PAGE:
I meet the Home Secretary regularly to discuss a wide range of issues of mutual interest. I know that my right hon. Friend is giving careful consideration to the recommendations in Sir Scott Baker’s review of extradition, and will make a further statement to Parliament detailing what action the Government propose to take as soon as is practicable.
As the Attorney-General has told the Select Committee on Home Affairs that he is not sure that changing the test applied in UK and US extradition cases would make any difference, does he regret his previous statement that our extradition laws are “one-sided” and should be rewritten?
It is worth bearing in mind that part of the problem for the first three years was that the last Government decided to implement the extradition treaty on a one-sided basis, so that we extradited to the US under the terms of our treaty at a time when the US would not carry out such extraditions. I think the hon. Lady will find that one of the reasons why I made that comment was that at the time of that debate, which took place in 2006, the United States had still not ratified the treaty. There are undoubtedly differences between the way in which the test that is required is applied, but having looked at the matter carefully. I do not think that the treaty as it stands at the moment can be described as one-sided. What can be said is that, as I explained to the Home Affairs Committee, there remain serious issues with public confidence in the way in which the extradition system with the United States operates.
But is it not important to recognise why there are serious anxieties among the public about the nature of the system for extradition, and does not the question of the different standard of proof on each side of the Atlantic lie right at the very heart of that anxiety? The Attorney-General will be obliged to give legal advice to the Home Secretary. Will he give her advice that points to the fact that the two standards are different, and therefore that the political conclusion that the system is failing is a legitimate one?
I have to say to the right hon. and learned Gentleman that I do not think that, in practice, the difference between a test of “probable cause”, which we have to show in the United States, and a test of “reasonable suspicion”, which the United States has to show here, amounts to a very significant difference at all. As I mentioned to the Home Affairs Committee, in any event, the United States usually provides material to its own “probable cause” standard, so I have to say that I may disagree with him on this. Although I accept that there is an argument that this country could seek to move to a “probable cause” basis, to mirror that of the United States, in practice I do not think that that would make a very substantial difference to the way in which the extradition agreement with the US worked.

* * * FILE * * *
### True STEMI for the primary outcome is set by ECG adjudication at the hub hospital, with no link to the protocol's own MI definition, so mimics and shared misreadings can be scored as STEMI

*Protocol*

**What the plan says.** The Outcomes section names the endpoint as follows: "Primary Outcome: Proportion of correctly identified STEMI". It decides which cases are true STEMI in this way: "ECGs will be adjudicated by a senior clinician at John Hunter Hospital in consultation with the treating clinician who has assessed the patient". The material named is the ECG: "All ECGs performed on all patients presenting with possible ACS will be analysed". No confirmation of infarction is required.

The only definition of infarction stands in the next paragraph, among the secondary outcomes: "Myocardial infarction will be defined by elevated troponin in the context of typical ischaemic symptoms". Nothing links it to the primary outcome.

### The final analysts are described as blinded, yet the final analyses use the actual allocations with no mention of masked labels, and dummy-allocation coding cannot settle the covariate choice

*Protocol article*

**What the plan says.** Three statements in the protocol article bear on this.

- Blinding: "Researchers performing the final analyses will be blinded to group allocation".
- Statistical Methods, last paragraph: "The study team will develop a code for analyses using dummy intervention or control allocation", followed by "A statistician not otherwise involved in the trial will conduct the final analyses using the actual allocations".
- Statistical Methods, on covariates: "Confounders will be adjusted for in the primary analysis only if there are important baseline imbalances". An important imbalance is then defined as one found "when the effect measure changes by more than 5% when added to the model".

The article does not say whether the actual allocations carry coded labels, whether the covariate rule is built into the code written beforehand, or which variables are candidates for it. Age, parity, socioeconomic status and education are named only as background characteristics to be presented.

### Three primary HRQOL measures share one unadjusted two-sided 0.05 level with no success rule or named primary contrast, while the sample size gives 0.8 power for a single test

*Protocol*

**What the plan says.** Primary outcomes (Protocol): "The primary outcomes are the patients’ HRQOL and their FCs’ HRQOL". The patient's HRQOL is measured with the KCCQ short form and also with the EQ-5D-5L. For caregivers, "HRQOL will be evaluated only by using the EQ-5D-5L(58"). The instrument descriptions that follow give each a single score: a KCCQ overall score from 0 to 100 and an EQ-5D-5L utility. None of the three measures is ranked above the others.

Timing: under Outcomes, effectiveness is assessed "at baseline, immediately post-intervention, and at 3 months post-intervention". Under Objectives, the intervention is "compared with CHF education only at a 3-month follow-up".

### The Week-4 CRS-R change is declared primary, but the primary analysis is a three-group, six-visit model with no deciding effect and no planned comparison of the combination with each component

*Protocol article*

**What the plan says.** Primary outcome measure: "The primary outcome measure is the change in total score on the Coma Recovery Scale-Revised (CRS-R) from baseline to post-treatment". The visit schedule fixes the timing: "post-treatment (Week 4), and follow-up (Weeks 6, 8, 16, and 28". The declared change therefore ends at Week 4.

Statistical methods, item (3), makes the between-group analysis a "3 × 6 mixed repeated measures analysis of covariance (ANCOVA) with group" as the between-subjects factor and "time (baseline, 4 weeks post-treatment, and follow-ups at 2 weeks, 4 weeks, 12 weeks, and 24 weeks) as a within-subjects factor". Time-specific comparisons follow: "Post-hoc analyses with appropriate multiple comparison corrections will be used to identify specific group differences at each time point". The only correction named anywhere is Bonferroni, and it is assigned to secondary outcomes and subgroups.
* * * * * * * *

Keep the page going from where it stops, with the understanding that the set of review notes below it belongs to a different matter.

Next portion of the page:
The Attorney-General will know that since his own appearance before the Home Affairs Committee, President Obama and the Prime Minister have announced a joint initiative to look into the operation of the treaty. In the light of that initiative, and the review that is now being conducted by the Home Secretary, does the Attorney-General agree that it would not be in the public interest for any British citizen to be extradited to the United States under the treaty until the review and the initiative have been concluded?
As the right hon. Gentleman knows, and as I explained to the Home Affairs Committee, the discretion for the Home Secretary, or any member of the Executive, to prevent an extradition from taking place is extremely limited under the current law. I am afraid that what the right hon. Gentleman is asking for would be impossible, unless Parliament were to enact fresh legislation.
As the right hon. Gentleman knows, the matter was discussed by the Prime Minister and President Obama during the Prime Minister’s visit to the United States. The Prime Minister said that they would seek ways in which the treaty could be better operated in practice, and ways in which some of the public concerns could be addressed. At this stage that is probably all that I can reasonably say, but I can give the right hon. Gentleman an assurance that this is a matter that the Government and I take seriously.
Does the Attorney-General think it entirely fair that the European arrest warrant can be used to extradite people from this country with no evidence whatever, and that the Home Secretary, who has absolutely no room for manoeuvre, simply has to hand those people over to other Governments, some of whom have a burden of proof that is quite dubious?
I agree with the hon. Gentleman that this subject causes disquiet, but it was his Government who enacted the necessary legislation to enable these circumstances to come about. The matter will come up for review, as part of the third pillar arrangements, by 2014.